Greens sue to force EPA Superfund rule

A coalition of environmental groups sued the Environmental Protection Agency to force it to mandate financial responsibility requirements for certain polluting industries.

The rule was required under a 1980 law that established the Superfund program to oversee cleanup of contaminated sites. The EPA has to write rules to make sure companies had the financial means to clean certain pollutants, the green groups said.

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“The Superfund Act was written to protect the public from hazardous spills and pollution and to hold violators accountable,” Amanda Goodin, an attorney for Earthjustice, said in a Monday statement.

“Thirty years later, we see polluters gaming the system, declaring bankruptcy, opting out of their financial obligations and skipping town on their messes. Residents are left with poisoned soil and water; taxpayers are stuck with a hefty cleanup bill.”

Earthjustice linked the financial assurance rule to chemical spill in West Virginia earlier this year that got into water supplies and led to a do-not-drink order for hundreds of thousands. Freedom Industries, which owned the chemical facility, filed for bankruptcy shortly after the spill, because it did not have the money to clean it up.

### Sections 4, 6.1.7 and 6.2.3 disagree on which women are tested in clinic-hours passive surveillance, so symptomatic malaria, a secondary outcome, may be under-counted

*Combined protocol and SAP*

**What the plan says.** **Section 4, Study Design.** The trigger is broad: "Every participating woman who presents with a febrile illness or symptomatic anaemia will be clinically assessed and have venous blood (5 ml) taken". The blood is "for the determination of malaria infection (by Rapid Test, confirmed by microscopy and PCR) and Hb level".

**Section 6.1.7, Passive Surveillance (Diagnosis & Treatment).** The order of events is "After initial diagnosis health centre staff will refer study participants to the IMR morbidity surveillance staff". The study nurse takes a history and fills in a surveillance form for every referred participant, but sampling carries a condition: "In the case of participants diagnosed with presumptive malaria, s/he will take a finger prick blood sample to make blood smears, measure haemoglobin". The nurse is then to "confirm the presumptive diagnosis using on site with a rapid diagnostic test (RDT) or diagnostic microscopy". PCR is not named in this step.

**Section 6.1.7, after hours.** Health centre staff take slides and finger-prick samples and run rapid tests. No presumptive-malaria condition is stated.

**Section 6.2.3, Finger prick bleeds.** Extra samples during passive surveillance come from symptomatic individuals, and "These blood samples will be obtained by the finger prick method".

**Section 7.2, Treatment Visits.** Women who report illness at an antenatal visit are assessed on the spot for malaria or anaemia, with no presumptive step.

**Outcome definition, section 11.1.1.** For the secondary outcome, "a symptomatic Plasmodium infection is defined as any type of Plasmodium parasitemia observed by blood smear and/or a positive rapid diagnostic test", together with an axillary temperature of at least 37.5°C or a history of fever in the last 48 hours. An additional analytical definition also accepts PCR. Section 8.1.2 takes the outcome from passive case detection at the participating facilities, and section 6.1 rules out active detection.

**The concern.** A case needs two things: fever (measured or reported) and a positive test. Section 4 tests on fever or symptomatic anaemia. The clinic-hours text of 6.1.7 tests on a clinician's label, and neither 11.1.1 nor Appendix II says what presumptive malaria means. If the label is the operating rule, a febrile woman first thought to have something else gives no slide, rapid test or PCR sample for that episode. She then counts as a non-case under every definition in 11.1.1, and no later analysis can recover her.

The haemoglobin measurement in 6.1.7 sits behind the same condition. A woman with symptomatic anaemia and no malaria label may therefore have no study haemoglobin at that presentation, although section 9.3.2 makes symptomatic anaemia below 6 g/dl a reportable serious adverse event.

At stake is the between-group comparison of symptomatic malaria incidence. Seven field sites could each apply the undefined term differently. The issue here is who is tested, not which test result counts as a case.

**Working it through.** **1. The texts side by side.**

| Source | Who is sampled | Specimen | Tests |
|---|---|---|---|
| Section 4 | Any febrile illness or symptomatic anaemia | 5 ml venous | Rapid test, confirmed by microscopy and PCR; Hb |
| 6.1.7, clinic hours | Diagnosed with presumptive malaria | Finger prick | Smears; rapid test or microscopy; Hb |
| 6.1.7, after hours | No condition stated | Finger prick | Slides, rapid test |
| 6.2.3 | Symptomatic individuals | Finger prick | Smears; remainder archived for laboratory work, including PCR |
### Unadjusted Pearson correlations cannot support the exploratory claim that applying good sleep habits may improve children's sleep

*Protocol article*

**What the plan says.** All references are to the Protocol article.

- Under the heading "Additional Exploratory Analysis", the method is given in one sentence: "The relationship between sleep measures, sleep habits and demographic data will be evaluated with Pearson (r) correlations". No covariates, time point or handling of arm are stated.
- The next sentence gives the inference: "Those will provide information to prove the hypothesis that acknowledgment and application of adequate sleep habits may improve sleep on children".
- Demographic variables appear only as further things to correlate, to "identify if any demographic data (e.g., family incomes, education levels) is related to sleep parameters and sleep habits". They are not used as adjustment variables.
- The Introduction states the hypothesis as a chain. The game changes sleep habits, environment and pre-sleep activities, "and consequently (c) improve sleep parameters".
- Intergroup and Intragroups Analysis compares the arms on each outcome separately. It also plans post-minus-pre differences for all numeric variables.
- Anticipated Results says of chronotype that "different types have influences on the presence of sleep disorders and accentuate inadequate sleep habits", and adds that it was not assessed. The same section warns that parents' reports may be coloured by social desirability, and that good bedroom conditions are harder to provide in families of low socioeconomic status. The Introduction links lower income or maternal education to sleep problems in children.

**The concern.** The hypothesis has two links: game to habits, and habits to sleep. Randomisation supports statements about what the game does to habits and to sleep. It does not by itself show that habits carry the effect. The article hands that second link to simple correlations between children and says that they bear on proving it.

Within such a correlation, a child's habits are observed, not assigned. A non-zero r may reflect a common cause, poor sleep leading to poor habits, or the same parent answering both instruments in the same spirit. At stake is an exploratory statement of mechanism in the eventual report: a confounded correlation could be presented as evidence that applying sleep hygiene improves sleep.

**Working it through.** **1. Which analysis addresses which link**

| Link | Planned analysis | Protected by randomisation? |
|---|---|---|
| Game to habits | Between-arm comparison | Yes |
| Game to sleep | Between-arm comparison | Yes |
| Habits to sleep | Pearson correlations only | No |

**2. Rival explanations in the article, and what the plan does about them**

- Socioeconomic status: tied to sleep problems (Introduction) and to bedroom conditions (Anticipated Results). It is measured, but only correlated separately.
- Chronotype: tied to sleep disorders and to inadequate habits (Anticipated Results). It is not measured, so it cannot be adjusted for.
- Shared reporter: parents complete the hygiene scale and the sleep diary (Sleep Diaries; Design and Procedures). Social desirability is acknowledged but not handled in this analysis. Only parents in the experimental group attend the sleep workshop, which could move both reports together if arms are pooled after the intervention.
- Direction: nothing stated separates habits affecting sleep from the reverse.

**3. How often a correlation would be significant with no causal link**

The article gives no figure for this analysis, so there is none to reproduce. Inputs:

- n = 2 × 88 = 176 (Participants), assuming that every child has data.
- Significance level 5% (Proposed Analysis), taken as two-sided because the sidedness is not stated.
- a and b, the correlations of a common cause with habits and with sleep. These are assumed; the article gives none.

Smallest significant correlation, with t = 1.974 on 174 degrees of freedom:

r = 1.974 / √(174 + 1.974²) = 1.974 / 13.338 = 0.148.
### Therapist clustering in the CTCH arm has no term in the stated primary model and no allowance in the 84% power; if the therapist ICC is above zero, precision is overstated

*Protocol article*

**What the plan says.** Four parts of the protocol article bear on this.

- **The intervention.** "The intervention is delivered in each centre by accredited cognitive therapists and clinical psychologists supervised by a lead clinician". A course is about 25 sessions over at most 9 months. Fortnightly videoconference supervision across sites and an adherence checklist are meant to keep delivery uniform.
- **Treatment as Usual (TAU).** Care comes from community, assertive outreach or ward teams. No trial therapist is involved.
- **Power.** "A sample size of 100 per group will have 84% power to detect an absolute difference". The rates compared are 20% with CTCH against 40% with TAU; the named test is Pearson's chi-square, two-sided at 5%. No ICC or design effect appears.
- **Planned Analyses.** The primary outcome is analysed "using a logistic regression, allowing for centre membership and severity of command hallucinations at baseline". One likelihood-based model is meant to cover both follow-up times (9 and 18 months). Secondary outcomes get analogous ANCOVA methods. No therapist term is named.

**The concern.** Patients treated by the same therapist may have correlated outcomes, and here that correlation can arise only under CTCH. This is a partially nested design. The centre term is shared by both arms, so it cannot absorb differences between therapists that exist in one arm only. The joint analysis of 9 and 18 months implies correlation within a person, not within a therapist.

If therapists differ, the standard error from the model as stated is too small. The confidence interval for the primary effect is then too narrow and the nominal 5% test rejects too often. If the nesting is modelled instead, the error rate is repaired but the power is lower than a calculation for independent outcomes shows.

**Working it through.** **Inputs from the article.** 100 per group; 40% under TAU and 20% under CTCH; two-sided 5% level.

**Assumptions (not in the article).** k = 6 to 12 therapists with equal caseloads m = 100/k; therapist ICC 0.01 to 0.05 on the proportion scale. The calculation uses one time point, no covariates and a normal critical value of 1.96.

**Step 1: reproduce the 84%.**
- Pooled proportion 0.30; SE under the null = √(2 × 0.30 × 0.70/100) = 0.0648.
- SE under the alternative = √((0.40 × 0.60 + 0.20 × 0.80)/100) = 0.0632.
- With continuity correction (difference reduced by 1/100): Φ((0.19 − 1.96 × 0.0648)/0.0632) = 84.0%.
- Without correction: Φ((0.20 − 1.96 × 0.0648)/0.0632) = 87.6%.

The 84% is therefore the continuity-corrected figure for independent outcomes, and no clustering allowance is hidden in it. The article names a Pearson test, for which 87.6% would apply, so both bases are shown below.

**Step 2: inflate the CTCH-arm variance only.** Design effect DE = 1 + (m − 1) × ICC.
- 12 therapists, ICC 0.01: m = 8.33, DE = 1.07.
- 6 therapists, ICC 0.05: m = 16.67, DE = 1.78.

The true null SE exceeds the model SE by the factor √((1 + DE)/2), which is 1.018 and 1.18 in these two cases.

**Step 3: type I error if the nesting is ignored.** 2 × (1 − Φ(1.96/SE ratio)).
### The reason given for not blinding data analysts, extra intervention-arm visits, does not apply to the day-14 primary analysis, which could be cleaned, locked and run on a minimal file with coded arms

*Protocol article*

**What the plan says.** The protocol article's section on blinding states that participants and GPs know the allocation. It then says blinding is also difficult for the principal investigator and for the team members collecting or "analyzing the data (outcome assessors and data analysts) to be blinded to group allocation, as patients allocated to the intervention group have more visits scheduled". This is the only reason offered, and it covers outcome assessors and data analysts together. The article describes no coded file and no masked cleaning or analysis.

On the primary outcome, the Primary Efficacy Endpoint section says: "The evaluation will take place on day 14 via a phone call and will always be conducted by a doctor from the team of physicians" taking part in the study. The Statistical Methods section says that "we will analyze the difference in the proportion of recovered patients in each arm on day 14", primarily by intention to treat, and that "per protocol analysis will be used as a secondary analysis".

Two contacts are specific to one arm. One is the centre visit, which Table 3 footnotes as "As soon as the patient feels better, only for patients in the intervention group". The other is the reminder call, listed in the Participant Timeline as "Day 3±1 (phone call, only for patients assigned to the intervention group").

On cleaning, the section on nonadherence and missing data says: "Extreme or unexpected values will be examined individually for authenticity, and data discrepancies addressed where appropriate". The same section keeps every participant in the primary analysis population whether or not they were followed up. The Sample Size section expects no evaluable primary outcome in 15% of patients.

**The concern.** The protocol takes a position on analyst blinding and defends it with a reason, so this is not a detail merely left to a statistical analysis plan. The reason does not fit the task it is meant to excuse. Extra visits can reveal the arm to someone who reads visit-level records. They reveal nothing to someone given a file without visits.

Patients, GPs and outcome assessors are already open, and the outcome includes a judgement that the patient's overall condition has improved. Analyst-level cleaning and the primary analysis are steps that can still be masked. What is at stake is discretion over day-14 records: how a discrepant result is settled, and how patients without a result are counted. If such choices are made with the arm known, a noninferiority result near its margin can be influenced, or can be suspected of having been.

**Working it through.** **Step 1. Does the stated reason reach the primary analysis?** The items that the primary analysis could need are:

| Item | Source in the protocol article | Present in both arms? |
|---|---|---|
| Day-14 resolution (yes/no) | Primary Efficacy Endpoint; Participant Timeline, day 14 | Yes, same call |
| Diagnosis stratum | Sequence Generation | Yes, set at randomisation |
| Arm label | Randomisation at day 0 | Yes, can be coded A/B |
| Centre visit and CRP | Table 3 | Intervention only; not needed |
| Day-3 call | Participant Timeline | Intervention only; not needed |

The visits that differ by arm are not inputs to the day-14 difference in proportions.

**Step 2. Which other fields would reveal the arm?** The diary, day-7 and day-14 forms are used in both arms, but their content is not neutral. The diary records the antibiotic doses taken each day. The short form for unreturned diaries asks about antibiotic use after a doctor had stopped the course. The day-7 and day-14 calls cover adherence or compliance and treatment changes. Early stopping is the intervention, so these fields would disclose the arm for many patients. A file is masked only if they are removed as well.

Some of the groups in the case sued in 2009 to force the EPA’s hand. The judge in the case compelled the EPA to identify which industries would be subject to financial assurance rules, but the agency did not have to write the rules themselves.

EPA spokeswoman Liz Purchia said her agency is developing a proposed financial assurance rule that would apply to hard rock mines and mineral processing facilities.

EPA is not expecting to publish the proposal until August 2016. Nonetheless, Purchia said it is a “high-priority” rulemaking.

The lawsuit came weeks after Sen. Cory Booker (D-N.J.) and others introduced a bill to reinstate the Superfund tax, which expired in 1995. The Superfund tax was meant as another measure to prevent the public from being forced to pay for contamination cleanup, through taxes on various chemical and petroleum industries.

—This story was updated at 4:51 p.m.